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Compile-time architecture enforcement revisited: AspectJ, Maven and Eclipse

It has been a while since we first heard about compile-time checks with AspectJ at the Java Server Symposium in 2007. Since then we have been using and experimenting with this feature of AOP and AspectJ, and more recently we have used this technology to implement architecture enforcment rules for some of our clients.

In this more technical post we revisit the concepts, how to create Aspects, and more importantly, how we integrate the aspect libraries with Maven and Eclipse via AspectJTools, creating an easy to maintain and usable environment.

We apply an agile approach in most of our projects, so what we describe here allow us to automate and integrate the architecture enforcement rules into our continuous integration environment using maven, meaning that we can fail a build that does not meet our architecture rules.

Depending on project’s nature, the enforcement rules may vary but they normally fall into some or all of these categories:

  • Rules to enforce application architecture and layering
  • Rules to enforce good practices like:
    • Usage of utility libraries against direct data manipulations
    • Exception handling
    • Proper logging against dumps to console
  • Avoid usage of already know problematic libraries

The ideal way to put all of this to work is to organise the defined rules in different libraries, so we can reuse them based on the type of project we are currently working on. Moreover, how can we setup maven projects/archetypes and Eclipse to use the configured environment automatically?

Preparing the rules libraries:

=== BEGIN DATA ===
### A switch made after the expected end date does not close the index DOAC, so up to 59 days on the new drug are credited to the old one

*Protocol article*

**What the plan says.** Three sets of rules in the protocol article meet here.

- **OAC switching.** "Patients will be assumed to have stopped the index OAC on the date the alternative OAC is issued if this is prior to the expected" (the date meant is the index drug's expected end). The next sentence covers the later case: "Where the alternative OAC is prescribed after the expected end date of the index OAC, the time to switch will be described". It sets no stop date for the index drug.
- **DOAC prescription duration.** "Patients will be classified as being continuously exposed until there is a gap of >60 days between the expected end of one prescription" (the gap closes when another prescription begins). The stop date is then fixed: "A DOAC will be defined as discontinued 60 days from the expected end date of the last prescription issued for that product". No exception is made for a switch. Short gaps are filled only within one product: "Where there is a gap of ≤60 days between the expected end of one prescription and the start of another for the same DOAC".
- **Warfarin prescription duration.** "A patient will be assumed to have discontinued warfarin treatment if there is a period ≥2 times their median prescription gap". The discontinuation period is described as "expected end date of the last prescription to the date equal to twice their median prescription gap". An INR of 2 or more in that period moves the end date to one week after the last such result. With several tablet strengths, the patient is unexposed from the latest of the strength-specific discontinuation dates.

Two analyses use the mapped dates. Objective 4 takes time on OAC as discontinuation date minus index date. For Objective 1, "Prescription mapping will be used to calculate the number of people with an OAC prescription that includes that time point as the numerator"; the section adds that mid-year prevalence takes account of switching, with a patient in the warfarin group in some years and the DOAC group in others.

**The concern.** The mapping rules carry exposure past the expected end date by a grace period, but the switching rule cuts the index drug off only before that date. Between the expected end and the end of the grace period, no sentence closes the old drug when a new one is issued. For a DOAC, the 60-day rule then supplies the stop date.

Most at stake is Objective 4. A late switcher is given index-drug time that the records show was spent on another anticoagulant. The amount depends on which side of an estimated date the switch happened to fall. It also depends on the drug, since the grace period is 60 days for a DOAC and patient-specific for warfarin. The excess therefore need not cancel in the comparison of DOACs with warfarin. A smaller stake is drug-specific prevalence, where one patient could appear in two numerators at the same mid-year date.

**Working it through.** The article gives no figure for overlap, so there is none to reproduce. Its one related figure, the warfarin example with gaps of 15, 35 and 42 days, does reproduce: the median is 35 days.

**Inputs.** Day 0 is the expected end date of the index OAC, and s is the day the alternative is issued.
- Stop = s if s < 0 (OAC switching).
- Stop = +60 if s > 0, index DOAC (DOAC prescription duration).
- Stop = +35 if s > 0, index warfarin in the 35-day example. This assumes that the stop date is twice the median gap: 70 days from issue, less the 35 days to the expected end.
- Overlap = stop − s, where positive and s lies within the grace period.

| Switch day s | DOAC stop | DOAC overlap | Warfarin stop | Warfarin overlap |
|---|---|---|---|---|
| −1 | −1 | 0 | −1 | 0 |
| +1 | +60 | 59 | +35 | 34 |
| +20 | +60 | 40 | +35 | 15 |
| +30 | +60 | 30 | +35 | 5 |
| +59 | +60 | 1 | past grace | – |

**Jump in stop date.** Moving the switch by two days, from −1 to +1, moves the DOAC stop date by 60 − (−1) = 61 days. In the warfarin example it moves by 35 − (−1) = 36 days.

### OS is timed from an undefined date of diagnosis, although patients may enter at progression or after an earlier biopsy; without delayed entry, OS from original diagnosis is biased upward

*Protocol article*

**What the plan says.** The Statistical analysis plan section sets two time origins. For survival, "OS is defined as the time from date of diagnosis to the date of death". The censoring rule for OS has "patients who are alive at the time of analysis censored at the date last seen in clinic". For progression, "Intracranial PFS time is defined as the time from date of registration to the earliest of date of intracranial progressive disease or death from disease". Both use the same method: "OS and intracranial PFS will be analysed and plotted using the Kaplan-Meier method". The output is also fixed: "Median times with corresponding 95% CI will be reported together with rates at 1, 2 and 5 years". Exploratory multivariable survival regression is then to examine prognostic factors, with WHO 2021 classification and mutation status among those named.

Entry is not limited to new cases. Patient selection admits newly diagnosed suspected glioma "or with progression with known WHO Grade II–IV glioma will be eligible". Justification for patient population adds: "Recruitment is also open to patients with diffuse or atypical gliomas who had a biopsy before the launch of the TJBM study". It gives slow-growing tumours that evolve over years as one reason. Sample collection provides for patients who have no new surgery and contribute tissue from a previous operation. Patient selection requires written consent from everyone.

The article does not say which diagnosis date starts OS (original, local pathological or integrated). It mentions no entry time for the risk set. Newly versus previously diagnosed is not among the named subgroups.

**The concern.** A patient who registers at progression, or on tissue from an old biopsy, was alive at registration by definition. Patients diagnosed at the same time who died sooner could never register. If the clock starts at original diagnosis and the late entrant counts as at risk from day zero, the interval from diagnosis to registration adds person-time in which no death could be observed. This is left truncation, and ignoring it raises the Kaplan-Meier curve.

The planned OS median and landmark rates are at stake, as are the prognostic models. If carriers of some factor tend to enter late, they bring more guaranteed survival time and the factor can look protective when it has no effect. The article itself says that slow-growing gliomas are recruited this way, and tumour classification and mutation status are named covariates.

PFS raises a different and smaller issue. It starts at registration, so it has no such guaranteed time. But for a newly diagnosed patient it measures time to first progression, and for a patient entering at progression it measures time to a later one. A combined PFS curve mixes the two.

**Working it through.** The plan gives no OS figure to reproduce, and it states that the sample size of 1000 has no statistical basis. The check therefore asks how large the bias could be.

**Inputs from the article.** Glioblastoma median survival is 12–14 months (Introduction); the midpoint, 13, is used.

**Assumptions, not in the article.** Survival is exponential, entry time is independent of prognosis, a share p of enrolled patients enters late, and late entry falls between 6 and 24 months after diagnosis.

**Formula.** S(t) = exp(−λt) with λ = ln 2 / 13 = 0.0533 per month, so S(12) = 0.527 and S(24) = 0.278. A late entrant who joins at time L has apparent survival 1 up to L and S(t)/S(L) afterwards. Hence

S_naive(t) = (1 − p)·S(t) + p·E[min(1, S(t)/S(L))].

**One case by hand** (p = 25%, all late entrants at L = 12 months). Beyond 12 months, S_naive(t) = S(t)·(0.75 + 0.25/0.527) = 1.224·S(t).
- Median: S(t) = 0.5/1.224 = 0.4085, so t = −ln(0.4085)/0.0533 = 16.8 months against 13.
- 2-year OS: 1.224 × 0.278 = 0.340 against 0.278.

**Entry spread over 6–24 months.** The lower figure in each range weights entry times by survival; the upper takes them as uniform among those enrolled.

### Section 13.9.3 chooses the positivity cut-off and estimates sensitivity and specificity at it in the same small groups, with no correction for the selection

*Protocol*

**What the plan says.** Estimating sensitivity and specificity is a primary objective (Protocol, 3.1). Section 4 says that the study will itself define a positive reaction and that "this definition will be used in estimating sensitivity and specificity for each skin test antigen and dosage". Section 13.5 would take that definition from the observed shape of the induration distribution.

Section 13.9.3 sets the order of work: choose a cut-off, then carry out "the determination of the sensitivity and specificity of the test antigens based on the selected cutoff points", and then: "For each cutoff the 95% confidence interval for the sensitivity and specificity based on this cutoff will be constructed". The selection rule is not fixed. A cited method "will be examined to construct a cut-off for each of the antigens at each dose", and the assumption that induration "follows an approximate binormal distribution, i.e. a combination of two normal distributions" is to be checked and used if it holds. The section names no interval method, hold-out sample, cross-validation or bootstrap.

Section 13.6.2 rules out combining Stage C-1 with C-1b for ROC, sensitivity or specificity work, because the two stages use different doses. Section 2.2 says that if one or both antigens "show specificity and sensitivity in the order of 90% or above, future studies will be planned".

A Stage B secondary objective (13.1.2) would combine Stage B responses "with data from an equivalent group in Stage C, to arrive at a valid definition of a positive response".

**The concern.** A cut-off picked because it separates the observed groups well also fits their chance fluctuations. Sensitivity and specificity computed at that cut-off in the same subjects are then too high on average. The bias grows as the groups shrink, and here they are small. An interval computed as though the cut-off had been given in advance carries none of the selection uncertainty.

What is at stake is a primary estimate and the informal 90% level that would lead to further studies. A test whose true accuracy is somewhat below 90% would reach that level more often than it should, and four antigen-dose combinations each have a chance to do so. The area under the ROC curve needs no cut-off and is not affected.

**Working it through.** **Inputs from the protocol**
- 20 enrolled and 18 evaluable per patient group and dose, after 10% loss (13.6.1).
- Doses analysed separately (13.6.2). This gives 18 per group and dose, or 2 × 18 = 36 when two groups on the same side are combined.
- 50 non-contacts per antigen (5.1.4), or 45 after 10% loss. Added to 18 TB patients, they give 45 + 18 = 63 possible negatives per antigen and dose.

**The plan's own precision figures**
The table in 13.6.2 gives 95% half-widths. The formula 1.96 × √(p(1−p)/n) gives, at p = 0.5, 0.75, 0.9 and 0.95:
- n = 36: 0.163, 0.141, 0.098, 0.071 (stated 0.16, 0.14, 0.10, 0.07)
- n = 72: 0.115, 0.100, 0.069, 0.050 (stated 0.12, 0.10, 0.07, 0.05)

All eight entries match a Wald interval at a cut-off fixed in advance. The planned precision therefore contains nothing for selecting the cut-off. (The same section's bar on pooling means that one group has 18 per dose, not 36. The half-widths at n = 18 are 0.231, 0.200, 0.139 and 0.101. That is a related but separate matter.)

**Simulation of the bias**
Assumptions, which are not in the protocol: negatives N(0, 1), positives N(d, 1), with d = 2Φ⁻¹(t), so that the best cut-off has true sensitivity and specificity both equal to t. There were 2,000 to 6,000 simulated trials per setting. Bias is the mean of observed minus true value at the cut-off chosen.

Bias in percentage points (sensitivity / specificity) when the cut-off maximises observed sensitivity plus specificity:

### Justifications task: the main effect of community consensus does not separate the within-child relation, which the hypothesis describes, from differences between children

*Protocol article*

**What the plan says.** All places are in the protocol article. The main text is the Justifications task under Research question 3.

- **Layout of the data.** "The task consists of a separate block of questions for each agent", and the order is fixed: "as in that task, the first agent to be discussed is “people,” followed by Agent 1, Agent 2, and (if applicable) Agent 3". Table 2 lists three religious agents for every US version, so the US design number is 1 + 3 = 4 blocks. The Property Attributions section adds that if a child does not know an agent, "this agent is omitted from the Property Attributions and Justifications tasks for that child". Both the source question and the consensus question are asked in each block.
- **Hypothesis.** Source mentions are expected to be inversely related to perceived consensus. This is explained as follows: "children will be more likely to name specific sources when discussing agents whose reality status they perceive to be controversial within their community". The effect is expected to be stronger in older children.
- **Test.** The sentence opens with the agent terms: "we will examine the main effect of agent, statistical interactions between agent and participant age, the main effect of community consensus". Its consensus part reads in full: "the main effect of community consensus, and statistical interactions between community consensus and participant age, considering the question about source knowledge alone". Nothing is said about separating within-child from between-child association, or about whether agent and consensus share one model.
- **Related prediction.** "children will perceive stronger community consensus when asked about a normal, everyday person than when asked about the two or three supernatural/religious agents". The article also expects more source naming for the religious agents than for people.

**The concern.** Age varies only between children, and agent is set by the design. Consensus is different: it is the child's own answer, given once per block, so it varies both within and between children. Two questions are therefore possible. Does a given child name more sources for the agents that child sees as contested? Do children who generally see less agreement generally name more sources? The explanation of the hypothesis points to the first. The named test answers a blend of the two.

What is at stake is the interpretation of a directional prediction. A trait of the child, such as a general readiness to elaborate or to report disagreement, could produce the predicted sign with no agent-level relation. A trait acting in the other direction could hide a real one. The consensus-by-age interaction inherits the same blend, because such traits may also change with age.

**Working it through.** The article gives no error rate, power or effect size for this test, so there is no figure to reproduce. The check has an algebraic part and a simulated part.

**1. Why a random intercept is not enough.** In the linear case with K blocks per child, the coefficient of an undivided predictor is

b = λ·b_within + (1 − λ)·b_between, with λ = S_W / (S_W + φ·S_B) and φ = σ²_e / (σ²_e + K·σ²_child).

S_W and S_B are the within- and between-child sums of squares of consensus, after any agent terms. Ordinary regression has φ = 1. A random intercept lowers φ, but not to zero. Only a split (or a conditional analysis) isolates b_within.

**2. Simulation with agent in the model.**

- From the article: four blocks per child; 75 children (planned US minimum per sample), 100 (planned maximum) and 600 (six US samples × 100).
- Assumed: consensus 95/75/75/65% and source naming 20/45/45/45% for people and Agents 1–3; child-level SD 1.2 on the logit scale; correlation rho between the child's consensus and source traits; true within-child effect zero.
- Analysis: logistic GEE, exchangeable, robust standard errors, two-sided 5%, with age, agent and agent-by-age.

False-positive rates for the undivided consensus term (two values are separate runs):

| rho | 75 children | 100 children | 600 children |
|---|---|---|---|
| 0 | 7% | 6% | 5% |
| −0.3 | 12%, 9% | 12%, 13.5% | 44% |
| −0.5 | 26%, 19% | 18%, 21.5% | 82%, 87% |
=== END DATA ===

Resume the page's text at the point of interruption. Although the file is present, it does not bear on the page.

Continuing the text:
1. Creation of maven project and codification of the rules in AspectJ aspects.
  2. Compile and archive the rules libraries.

Setup of the development environment:

  1. Configuring maven projects or archetypes that make use of the rules libraries.
  2. Automatically configure AspectJ Tools for Eclipse.

Let’s start on how we can create AspectJ aspects libraries to code the enforcing rules.

Preparing the rules libraries:

  • Create a maven project using a standard archetype:
$mvn archetype:create –DgroupId=com.tsl.common –DartifactId=lib-aoprules-enforce

We need to add the following the dependencies for AspectJ libraries and the aspectj-maven-plugin to the generated pom.xml in order to enable the compilation of AspectJ aspects. Te final pom.xml is given below:


	4.0.0
	com.tsl.common
	lib-aoprules-enforce
	jar
	1.0-SNAPSHOT
	lib-aoprules-enforce
	http://maven.apache.org
	
	   
		org.aspectj
		aspectjrt
		1.5.4
	   
	
	
	   
	      
		   org.apache.maven.plugins
		   maven-eclipse-plugin
		   2.6-SNAPSHOT
	      
	      
		  org.codehaus.mojo
		  aspectj-maven-plugin
		  
			
				
					compile
				
			
		  
	      
	  
	
	
           
  		apache.snapshots
		Apache Snapshot Repository
		
			http://people.apache.org/maven-snapshot-repository
		
		
			true
		
		
			false
		
          
       

Additionally, we have added another specific entry for the maven-eclipse-plugin. Why? Well, the current version of maven-eclipse-plugin (2.5.1) does not generate any configuration parameters to configure AspectJTools for Eclipse, i.e. project nature in “.project” file and AspectJ classpath in “.classpath” file.

A few days ago, the enhancement was added to the 2.6 snapshot version and works perfectly.

This allows us to use the maven-eclipse-plugin goal eclipse:eclipse to generate all necessary aspectj tools classpath variables and project natures.
You can download the snapshot from the apache repository and include it into your maven repo (see the plugin-repository definition in pom.xml).

So, let´s execute mvn eclipse:eclipse in the project directory and import the project into Eclipse (I´m asumming the M2_REPO classpath variable is already configured in your Eclipse environment and the AspectJTools pluging for Eclipse has been installed). Note how the AspectJ nature is already enabled. Later, when we want to make use of the libraries, we will see that the enhancement has another feature to make life easier.

Now, we can create a new aspect called “EnforceLogging.aj” in Eclipse. This aspect codifies a rule that will detect and generate a compilation warning of all calls that print to console outside TestCase classes, considering that our unit test framework is Junit:

package com.tsl.enforcement.aspects;

import junit.framework.*;

public aspect EnforceLogging {

	pointcut scope():
		within(com.tsl..*) && !within(TestCase+);